How aware are you of the need to tell this backstory when designing new watches?
To me it is absolutely primary. I’ve been called an archaeologist and I like this word a lot, because when I work with a brand the first thing I do is dig into the archives to go into the many small details of the old watches. Because that’s how you get the DNA of the brand. And this is how you get to good design.
But you don’t want to make pastiche pieces, so how do you get the balance right?
The inspiration with this collection is the military pieces of the 1930s and 1940s. You have the size, 45mm, big and robust, with simple, big dials that offer good visibility, hence our choice of luminous materials. And the domed dial you see here was developed at that time. Then you have the graphical elements. These watches are difficult to do because the simple things are the most difficult to express. You have very few elements to play with, so it’s all about the shape and the graphics that you choose. And then we went for a warm, aged leather with the strap and the colour of the dials. This is all about the match between the different elements.
Tell us more about the use of bronze…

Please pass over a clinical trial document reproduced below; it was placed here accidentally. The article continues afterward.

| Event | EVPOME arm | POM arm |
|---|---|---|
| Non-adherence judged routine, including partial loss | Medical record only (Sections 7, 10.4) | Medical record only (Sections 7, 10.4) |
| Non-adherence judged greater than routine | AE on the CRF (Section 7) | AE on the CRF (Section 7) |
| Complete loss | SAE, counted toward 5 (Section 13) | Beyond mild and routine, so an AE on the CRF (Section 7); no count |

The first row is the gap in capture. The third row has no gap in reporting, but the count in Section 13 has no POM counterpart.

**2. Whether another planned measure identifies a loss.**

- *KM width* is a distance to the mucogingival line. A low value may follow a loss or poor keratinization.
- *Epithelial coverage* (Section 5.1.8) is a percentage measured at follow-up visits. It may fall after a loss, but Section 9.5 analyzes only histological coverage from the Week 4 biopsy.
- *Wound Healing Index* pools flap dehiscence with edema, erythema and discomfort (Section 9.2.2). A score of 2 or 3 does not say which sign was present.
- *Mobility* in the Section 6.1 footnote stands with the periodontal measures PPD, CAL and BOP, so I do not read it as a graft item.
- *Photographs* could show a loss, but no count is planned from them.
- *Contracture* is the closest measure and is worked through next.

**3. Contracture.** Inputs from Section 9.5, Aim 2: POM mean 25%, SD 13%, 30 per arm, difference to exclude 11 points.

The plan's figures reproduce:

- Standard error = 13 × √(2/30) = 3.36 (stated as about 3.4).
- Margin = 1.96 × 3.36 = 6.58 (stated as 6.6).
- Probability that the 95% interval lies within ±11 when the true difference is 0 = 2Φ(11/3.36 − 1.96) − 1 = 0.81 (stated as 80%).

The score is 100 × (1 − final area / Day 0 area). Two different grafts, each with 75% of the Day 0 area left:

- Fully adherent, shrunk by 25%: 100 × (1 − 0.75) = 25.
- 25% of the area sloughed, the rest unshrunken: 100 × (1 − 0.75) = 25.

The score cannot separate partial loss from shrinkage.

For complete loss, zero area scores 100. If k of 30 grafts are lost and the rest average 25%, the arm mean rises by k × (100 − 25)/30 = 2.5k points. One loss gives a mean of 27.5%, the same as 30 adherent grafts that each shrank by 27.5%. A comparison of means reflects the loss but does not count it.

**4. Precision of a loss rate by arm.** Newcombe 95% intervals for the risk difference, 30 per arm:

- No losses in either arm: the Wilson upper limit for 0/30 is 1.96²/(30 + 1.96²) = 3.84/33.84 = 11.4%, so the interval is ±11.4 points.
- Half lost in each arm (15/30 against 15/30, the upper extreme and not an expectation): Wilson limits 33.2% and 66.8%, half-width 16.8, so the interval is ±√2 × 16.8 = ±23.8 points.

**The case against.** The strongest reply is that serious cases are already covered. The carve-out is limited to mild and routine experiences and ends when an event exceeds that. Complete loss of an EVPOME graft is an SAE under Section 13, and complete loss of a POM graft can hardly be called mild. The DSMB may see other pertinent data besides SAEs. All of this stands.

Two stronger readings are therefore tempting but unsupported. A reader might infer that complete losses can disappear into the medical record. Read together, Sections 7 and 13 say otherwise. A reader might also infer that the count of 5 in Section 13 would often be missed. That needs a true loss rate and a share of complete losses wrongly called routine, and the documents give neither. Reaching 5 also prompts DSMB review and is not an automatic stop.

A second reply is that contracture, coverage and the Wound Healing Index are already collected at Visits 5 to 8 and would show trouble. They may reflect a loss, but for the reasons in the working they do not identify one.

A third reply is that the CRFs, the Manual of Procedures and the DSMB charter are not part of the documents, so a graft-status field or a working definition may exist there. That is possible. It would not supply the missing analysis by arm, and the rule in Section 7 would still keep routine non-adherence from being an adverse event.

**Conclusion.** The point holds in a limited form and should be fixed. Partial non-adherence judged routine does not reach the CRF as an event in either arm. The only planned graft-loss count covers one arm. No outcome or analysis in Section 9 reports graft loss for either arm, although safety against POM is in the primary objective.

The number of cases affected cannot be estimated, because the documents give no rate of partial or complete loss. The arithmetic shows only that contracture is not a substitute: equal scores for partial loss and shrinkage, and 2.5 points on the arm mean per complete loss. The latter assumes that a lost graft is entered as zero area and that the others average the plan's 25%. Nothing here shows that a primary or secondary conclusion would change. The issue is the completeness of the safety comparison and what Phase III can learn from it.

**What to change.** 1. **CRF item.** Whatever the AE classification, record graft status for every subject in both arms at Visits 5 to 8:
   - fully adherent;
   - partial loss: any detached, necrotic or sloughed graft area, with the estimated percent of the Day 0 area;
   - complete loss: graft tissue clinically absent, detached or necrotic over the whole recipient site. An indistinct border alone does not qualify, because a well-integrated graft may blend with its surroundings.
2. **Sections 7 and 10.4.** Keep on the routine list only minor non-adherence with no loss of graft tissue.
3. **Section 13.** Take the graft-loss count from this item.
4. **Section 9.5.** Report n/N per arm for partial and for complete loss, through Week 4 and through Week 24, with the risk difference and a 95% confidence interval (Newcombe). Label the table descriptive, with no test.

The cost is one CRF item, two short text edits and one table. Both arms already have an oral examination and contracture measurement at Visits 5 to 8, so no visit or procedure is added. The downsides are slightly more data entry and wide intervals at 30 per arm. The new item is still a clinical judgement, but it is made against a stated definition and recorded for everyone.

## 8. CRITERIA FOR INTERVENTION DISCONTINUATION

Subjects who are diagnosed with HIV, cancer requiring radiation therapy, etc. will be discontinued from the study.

We’ve done a lot of research to create a light material that will evolve over time. It evolves with you in terms of age and emotion and life situation, depending on the environment you place it in. It’s an alloy material that gives a more balanced patina, and also you don’t get the [usual bronze] oxidisation problems that give the green element, which is not good for the health. So you get all the advantages and none of the disadvantages of bronze. It’s a great alternative to steel, gold and titanium.
How do tastes change according to economic climate? For example, you saw men dressing better in 2009 after the crash. Does this have any bearing on what you design?
Yes, but in an indirect way. You follow what is in the air and what is working. So it is a consequence but you are working on what you sense. Maybe there is a reassurance that you get from more timeless pieces. ‘Reassurance’ is the exact right word to describe the appeal of classic looks.
Yes, you have these cycles going quicker and quicker and people seek solace in more timeless principles.
Does the value that Montblanc offers help in leaner times?
Absolutely. It is not a practical reaction to the times, but Jérôme Lambert set this as one of the key points of our whole strategy when he joined. We call it ‘disruptive value’. We want to create a unique proposition at a unique price point. So he has been quite visionary. A lot of big brands are now launching entry lines, and spinning back on their price points. Which, by the way, is not a very good indication for the consumer.
So how do you achieve credibility when you sell watches at a lower price-point? Is it because the vision was solid from the outset?
Yes. This is quite unique to Montblanc and it allows you to target different groups and gives you a little more flexibility and freedom. It is difficult to handle in terms of overall consistency, but overall it’s a great asset.